Friday, May 24, 2013

Barbie vs. Mrs. Pillsbury

I met a real Barbie one day. It wasn't so much how she looked—if she really looked like Barbie, she'd probably have lower back problems and fall over a lot. Rather, it was her lifestyle that brought the comparison. It happened when my older daughter, Miara, needed a ride home from a friend's house. I'd already changed into my pajamas and didn't want to change back, so I put on an old army-style coat that I'd gotten from a friend who wanted to throw it away. I couldn't find my shoes, so I stepped into my winter snow boots. I'm sure I looked right at home—that is, if my home was under a freeway overpass.

I drove up the steep hill, past the country club, to the friend's house. All the houses there were very nice, very big, and each one very unique. They must have had restrictive covenants requiring meticulous landscaping and Range Rovers. The view of all the lights in the valley below was pretty awesome.

I rang the loud, clanging doorbell and Ken and Barbie answered. Barbie had immaculate hair and makeup, even at that late hour. Ken's sporty sweater hadn't a wrinkle on it. They invited me in to the parlor, where I stood on the shiny hardwood floor next to an equally shiny Steinway. Two very well behaved dogs strode in and sat quietly.

By all measures, it was the perfect couple, with a perfect house, in a perfect neighborhood, and perfect dogs. I'll bet they even trained the dogs to use the toilet. Despite how nice it was, I felt extremely uncomfortable and out of place. It wasn't my clothing, but more like I'd stepped into a totally different reality. They told me how much the girls had enjoyed their time down in the theater room all evening. Ken asked what I did for a living. I told him I drove trucks for the landfill.

Luckily Miara soon emerged from the palace basement and rescued me. Once she saw my attire, she said goodbye to her friend and pushed me out the door. After that, she always asked Mom to pick her up.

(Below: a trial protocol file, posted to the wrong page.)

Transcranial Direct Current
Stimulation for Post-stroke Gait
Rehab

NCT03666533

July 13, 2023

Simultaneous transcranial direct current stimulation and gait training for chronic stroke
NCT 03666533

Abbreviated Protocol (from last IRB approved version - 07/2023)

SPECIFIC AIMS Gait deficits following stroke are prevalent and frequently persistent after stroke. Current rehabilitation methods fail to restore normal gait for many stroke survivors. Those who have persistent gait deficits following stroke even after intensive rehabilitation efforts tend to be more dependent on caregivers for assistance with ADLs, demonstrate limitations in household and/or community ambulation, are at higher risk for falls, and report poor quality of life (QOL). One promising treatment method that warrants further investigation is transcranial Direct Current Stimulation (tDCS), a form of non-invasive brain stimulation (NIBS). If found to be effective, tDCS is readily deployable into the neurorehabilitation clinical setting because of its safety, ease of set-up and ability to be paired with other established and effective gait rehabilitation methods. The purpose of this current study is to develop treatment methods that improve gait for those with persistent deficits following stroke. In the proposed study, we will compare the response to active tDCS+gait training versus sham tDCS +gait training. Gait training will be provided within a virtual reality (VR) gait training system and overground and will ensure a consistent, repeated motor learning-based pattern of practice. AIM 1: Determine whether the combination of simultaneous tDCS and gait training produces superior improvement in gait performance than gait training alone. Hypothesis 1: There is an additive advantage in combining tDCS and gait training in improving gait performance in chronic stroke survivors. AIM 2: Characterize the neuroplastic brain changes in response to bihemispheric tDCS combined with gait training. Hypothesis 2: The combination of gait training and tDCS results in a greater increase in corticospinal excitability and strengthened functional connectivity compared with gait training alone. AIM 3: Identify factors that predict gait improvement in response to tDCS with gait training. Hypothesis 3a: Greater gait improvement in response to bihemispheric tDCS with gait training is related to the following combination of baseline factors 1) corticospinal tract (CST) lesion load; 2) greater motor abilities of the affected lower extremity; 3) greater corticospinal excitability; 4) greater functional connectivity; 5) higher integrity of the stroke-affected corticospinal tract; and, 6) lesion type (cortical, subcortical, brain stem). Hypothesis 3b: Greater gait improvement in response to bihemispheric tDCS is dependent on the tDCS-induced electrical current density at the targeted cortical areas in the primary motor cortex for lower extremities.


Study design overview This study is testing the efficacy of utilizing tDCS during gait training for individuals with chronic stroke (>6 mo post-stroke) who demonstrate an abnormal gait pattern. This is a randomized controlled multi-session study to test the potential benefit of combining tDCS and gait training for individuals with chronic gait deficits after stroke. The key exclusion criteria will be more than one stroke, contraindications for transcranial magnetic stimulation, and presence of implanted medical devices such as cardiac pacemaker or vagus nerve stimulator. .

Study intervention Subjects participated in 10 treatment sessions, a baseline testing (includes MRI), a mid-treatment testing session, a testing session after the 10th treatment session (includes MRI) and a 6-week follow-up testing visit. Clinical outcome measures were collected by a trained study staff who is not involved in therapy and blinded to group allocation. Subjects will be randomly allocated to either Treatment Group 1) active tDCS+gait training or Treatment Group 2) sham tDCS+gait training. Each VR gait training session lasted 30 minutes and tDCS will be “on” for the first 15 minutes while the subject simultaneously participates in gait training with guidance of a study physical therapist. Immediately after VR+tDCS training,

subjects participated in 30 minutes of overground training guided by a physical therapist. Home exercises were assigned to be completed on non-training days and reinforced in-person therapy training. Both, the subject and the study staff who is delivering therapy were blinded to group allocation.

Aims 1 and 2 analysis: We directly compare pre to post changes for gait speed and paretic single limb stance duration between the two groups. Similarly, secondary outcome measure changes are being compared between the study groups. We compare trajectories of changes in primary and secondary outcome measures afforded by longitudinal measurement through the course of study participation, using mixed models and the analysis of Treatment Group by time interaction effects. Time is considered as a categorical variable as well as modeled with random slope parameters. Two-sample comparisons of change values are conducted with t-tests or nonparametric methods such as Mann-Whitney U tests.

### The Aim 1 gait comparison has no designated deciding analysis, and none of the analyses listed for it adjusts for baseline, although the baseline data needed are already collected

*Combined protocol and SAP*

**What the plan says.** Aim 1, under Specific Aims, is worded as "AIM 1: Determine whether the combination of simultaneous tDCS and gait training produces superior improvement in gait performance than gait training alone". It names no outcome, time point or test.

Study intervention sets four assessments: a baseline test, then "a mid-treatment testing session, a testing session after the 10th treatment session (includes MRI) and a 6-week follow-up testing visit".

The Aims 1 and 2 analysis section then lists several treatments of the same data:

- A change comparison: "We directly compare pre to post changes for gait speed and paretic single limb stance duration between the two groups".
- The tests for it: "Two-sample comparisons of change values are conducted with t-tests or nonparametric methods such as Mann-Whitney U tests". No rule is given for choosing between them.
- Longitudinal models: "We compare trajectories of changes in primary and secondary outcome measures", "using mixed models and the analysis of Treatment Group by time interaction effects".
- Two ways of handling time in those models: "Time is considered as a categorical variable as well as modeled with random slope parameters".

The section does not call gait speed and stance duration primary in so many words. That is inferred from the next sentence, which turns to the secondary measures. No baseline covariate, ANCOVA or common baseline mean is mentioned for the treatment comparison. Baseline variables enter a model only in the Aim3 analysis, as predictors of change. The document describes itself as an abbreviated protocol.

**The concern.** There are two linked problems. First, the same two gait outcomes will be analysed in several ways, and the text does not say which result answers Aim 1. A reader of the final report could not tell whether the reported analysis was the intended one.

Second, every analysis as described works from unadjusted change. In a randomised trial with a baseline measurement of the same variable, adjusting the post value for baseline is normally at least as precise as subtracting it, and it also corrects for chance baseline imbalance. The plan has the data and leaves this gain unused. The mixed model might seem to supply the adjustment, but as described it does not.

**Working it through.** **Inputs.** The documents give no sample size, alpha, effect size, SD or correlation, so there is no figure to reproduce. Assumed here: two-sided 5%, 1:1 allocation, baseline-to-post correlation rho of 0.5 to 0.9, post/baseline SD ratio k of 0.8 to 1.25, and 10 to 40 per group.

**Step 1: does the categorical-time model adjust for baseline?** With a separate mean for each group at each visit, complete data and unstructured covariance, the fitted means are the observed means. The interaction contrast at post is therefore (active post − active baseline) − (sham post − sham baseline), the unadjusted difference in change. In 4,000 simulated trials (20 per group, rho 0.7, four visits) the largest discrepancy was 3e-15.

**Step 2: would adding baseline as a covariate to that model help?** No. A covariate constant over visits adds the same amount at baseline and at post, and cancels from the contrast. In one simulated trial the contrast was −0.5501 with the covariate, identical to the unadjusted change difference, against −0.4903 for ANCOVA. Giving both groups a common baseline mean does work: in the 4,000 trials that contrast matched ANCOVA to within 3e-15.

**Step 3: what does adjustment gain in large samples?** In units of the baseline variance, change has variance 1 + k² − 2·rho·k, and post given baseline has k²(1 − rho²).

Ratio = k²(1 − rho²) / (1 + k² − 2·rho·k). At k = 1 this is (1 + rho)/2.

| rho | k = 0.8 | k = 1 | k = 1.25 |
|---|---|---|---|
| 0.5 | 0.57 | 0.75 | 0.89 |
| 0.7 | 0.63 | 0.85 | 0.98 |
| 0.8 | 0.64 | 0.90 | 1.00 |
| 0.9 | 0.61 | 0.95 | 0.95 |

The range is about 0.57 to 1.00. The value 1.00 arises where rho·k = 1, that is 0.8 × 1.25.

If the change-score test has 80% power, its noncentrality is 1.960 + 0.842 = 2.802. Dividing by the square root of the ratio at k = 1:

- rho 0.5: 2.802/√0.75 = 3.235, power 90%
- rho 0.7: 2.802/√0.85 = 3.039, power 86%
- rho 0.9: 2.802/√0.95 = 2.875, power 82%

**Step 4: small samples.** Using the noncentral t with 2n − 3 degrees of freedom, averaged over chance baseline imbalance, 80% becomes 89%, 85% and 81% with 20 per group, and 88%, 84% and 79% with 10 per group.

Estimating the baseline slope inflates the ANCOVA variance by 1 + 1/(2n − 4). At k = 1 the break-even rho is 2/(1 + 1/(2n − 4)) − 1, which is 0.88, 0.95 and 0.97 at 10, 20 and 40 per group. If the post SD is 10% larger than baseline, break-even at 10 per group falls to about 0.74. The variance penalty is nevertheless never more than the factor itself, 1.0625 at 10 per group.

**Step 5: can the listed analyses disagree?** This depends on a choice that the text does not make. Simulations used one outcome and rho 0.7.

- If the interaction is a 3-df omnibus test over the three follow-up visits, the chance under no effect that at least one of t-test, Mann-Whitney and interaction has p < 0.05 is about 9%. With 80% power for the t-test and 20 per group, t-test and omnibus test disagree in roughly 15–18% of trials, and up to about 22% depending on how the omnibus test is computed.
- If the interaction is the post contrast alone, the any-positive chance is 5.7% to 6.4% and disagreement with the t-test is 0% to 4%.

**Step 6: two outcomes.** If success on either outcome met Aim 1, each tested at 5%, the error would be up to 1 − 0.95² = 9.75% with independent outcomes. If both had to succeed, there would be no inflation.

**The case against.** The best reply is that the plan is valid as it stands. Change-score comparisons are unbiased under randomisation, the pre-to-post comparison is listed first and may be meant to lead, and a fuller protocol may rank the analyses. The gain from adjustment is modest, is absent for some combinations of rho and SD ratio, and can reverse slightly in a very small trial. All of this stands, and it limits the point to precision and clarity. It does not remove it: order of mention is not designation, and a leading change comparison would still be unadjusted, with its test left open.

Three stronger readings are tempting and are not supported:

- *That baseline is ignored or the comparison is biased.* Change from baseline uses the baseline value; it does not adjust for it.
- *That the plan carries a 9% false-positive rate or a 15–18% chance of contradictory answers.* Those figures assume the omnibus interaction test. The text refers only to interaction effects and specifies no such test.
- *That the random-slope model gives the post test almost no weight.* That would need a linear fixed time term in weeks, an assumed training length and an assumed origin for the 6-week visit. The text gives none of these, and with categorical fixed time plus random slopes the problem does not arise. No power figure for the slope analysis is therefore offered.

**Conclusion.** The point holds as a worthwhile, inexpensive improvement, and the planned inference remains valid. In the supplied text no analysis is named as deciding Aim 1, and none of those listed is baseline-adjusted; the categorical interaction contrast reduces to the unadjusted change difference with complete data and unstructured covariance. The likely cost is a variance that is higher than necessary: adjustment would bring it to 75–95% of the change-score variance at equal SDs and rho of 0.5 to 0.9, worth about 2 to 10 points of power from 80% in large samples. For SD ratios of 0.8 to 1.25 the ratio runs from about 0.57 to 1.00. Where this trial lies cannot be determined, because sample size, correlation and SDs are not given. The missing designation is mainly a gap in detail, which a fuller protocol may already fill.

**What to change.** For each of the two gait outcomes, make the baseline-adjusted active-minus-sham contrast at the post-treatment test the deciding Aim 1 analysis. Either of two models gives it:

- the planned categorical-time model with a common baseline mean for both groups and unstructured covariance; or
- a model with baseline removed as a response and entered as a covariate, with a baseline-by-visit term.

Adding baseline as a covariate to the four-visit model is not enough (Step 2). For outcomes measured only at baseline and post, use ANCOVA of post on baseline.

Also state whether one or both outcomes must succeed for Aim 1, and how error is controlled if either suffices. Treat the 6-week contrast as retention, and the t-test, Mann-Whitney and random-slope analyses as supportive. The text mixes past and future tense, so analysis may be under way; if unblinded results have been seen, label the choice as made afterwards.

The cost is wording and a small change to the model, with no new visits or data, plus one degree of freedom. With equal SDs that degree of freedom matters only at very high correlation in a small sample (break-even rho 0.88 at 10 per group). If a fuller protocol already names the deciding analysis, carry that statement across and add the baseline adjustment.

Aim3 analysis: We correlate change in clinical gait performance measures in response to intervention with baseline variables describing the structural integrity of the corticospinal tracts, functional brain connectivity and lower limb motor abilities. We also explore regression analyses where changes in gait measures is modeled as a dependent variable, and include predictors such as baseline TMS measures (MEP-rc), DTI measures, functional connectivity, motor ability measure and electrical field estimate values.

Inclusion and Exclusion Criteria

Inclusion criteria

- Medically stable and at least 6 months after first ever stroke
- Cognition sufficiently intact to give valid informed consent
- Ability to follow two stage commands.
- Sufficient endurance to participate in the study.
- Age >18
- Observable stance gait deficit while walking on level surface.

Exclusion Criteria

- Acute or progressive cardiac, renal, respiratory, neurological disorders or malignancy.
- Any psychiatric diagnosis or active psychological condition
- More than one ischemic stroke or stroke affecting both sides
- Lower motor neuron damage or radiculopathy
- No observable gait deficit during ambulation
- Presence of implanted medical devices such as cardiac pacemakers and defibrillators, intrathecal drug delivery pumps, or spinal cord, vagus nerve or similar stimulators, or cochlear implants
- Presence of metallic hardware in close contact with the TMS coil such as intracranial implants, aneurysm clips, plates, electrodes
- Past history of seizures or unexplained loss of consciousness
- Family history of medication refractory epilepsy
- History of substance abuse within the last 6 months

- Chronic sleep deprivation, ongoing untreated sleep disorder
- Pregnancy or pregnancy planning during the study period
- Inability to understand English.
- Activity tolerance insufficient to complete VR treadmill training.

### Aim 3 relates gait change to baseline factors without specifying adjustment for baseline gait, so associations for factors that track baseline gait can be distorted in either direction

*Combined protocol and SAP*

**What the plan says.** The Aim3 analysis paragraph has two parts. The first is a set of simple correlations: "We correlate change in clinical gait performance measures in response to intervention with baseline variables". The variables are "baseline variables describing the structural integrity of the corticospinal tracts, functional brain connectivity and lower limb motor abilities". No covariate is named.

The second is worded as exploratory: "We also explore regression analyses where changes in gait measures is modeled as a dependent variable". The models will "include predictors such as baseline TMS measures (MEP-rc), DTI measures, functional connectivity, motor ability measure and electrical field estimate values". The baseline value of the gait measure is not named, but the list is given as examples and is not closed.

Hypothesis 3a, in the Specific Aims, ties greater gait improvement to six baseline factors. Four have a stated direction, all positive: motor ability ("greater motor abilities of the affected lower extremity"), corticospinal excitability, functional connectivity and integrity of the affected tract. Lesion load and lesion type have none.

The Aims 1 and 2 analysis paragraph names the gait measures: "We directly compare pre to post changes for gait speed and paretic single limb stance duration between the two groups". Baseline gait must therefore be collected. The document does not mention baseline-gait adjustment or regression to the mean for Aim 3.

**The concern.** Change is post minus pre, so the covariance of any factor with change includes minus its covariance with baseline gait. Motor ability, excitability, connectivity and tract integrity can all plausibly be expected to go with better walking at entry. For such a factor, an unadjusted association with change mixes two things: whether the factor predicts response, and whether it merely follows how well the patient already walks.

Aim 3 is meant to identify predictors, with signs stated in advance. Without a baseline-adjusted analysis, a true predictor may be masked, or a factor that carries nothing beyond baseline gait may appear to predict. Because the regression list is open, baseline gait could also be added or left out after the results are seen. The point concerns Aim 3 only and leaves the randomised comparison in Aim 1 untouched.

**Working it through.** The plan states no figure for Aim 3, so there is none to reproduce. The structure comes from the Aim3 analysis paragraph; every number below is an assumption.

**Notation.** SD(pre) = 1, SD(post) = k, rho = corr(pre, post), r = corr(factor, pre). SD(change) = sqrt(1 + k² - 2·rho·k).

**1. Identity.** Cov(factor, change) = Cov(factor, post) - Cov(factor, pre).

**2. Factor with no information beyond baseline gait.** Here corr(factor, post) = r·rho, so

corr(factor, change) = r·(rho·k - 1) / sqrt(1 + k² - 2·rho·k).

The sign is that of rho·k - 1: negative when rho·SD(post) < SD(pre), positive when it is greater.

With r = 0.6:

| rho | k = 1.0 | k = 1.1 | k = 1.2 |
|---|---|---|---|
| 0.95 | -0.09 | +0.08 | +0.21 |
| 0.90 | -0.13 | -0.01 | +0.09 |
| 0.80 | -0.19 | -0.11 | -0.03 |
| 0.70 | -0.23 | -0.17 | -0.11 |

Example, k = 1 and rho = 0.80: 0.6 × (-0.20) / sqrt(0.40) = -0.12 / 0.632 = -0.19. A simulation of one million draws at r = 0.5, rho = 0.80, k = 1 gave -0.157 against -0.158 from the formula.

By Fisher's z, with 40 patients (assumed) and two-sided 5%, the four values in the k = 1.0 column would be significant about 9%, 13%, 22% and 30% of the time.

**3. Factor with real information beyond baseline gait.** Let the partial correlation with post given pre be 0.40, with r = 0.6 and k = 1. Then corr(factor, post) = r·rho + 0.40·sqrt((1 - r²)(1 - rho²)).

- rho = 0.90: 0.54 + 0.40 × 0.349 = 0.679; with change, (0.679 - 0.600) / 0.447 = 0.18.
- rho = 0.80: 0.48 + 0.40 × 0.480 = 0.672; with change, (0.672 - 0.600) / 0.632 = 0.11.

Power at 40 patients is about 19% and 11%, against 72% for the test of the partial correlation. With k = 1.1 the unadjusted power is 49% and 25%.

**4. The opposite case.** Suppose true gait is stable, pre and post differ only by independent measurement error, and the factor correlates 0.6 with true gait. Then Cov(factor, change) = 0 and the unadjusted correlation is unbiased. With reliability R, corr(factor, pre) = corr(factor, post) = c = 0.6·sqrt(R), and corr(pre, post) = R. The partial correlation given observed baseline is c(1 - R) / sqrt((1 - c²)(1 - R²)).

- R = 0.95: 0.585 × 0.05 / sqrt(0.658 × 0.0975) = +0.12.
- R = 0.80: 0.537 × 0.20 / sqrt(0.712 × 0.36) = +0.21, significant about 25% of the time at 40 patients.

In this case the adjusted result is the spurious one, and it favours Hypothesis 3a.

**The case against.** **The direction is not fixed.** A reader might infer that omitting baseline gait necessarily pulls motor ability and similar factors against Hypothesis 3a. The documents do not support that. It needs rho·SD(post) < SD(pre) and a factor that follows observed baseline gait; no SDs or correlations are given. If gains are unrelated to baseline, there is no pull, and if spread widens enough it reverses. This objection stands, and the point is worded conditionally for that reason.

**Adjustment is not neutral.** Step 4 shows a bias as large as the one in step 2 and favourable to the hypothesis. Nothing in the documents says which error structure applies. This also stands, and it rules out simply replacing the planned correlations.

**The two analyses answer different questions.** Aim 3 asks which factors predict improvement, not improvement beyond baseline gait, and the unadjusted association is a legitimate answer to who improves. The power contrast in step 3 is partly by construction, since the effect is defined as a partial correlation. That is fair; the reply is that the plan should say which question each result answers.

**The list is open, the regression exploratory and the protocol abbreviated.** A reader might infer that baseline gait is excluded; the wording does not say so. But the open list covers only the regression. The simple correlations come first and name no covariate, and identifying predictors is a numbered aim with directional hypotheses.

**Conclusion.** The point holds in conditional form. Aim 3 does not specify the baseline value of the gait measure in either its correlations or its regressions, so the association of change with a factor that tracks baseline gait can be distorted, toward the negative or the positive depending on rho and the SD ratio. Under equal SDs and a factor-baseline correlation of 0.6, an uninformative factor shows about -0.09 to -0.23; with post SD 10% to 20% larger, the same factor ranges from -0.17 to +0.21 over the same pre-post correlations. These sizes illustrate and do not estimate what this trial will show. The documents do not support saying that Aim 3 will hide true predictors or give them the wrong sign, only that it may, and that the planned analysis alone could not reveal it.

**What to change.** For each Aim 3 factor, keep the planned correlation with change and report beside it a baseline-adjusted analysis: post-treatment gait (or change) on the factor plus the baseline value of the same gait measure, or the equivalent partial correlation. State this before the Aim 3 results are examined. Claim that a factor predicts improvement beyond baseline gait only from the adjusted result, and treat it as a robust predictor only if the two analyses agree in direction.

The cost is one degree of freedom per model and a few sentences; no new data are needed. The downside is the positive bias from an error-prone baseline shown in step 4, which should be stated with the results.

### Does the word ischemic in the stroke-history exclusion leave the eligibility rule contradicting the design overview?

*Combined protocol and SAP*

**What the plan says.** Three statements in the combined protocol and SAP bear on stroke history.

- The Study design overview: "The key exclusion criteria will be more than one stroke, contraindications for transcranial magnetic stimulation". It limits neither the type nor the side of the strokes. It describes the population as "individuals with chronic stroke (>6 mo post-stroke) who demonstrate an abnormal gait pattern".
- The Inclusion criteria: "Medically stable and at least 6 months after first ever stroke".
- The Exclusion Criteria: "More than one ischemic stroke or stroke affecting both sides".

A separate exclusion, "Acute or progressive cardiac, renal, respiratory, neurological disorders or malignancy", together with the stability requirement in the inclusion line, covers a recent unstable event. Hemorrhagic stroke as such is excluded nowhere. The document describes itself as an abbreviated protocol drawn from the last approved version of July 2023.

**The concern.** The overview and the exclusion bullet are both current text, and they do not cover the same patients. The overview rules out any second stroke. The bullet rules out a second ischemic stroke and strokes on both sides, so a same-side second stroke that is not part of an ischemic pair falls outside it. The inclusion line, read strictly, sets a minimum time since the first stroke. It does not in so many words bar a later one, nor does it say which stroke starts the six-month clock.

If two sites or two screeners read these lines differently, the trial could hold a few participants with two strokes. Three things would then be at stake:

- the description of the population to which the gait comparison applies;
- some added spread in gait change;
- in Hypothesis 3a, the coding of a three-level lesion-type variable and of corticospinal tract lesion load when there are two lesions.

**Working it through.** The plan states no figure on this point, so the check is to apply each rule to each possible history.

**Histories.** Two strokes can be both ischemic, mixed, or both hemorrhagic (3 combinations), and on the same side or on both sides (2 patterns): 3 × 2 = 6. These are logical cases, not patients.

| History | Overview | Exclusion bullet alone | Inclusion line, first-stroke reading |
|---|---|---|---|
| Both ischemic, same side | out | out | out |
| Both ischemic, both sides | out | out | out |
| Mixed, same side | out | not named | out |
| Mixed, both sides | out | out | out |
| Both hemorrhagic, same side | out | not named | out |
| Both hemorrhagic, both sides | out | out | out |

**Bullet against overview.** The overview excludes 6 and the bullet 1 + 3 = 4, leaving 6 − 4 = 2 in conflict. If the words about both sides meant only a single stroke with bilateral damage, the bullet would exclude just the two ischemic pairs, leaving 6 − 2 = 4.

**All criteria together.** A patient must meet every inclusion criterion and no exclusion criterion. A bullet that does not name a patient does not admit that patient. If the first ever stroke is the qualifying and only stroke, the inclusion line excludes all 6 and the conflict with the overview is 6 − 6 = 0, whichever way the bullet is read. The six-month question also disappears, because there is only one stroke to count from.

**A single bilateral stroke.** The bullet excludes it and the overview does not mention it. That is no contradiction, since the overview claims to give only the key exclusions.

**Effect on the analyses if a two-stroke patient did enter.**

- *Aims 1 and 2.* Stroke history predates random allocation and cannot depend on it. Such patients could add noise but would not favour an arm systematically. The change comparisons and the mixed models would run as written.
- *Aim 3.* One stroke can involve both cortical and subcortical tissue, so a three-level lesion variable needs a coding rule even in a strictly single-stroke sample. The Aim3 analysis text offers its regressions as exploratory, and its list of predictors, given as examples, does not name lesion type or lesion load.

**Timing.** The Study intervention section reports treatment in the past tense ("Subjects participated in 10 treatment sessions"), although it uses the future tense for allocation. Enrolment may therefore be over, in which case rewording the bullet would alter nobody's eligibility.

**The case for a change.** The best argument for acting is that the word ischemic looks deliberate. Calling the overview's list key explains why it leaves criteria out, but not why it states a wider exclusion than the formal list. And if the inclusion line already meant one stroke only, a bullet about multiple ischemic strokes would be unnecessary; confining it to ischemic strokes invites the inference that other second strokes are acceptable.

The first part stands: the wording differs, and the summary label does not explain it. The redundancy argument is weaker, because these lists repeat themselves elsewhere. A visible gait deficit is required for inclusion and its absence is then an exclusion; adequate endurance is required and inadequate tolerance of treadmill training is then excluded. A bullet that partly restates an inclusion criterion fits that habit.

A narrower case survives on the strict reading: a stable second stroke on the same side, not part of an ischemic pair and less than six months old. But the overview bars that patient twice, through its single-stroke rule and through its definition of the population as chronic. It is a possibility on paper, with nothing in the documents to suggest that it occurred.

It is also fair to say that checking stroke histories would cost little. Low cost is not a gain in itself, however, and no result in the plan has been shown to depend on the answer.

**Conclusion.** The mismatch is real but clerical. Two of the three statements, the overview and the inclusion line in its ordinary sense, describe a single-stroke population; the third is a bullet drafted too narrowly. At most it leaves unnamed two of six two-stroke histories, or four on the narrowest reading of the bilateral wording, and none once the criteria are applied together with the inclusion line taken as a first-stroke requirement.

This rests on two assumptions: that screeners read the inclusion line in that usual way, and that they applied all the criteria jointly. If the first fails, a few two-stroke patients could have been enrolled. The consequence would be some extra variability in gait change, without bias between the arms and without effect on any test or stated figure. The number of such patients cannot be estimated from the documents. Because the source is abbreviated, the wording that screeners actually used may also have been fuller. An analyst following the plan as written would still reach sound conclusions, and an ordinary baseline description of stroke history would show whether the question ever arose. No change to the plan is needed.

A few months later, my younger daughter Ro Ro needed a ride home from a friend's house. This neighborhood was the exact opposite of Barbie On The Hill's. It was sandwiched between a freeway, a hotel, and a refinery. The houses in the cul-de-sac were originally all the same, but several sported additional rooms and sheds attached to the main structure. Toys, bikes, lawnmowers, and dogs cluttered the yards. One house had an old muscle car on blocks in the driveway with an engine dangling above it. The sidewalk had some cool skateboard and bike ramps where tree roots had lifted up the concrete slabs.

I parked in the single-car driveway and held the screen door steady so I could knock on it. A half-dozen kids rushed to welcome me in. I gathered that they lived in nearby houses but used this one as their second home. The living room had a mess of toys that the kids were having a great time playing with. A slobbery, crotch-sniffing dog lumbered around and knocked stuff down with his tail.

The mom walked out of the kitchen and my first impression was of Mrs. Pillsbury—Poppie Fresh. She wore a stained apron and carried a spatula. Bobbie pins held her greying hair back. Her bare feet looked used to stepping on Hot Wheels and jacks.

She immediately related how much fun it was to have the kids all there and invited me to stay for dinner. It smelled wonderful, but we had to leave. For those few minutes I was there, though, I felt completely at home. It was like I'd known the family my whole life.

I don't want to force a value judgment on these two families. I'm sure Ken and Barbie were wonderful people that I could have become good friends with—if I had season opera tickets. And I have a lot of respect for someone who's ambitious enough to afford that lifestyle. I'm also sure Poppie Fresh sometimes wished she had a bigger home and someone to cook for her once in a while. But it struck me that Poppie's home was so much more inviting because she wasn't out to prove anything.

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